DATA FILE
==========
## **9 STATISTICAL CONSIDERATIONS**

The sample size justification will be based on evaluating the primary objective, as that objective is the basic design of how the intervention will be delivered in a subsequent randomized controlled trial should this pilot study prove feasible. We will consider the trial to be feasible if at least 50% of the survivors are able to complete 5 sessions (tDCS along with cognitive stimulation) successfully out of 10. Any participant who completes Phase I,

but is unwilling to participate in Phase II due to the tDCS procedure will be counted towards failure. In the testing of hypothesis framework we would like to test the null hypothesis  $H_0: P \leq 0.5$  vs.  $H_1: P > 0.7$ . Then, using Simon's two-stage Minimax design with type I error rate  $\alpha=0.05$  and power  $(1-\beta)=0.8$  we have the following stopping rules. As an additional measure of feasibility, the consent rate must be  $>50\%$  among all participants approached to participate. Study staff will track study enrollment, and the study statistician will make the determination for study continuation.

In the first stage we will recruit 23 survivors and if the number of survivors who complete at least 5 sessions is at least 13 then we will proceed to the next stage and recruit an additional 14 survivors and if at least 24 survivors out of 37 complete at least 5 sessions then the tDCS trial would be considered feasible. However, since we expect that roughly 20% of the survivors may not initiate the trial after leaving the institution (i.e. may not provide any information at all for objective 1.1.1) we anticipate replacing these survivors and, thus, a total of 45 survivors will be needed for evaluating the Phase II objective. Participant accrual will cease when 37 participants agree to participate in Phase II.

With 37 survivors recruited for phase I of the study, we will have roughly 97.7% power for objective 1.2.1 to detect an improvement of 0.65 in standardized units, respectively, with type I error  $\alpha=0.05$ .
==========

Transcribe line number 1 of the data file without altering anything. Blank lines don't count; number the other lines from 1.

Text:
## **9 STATISTICAL CONSIDERATIONS**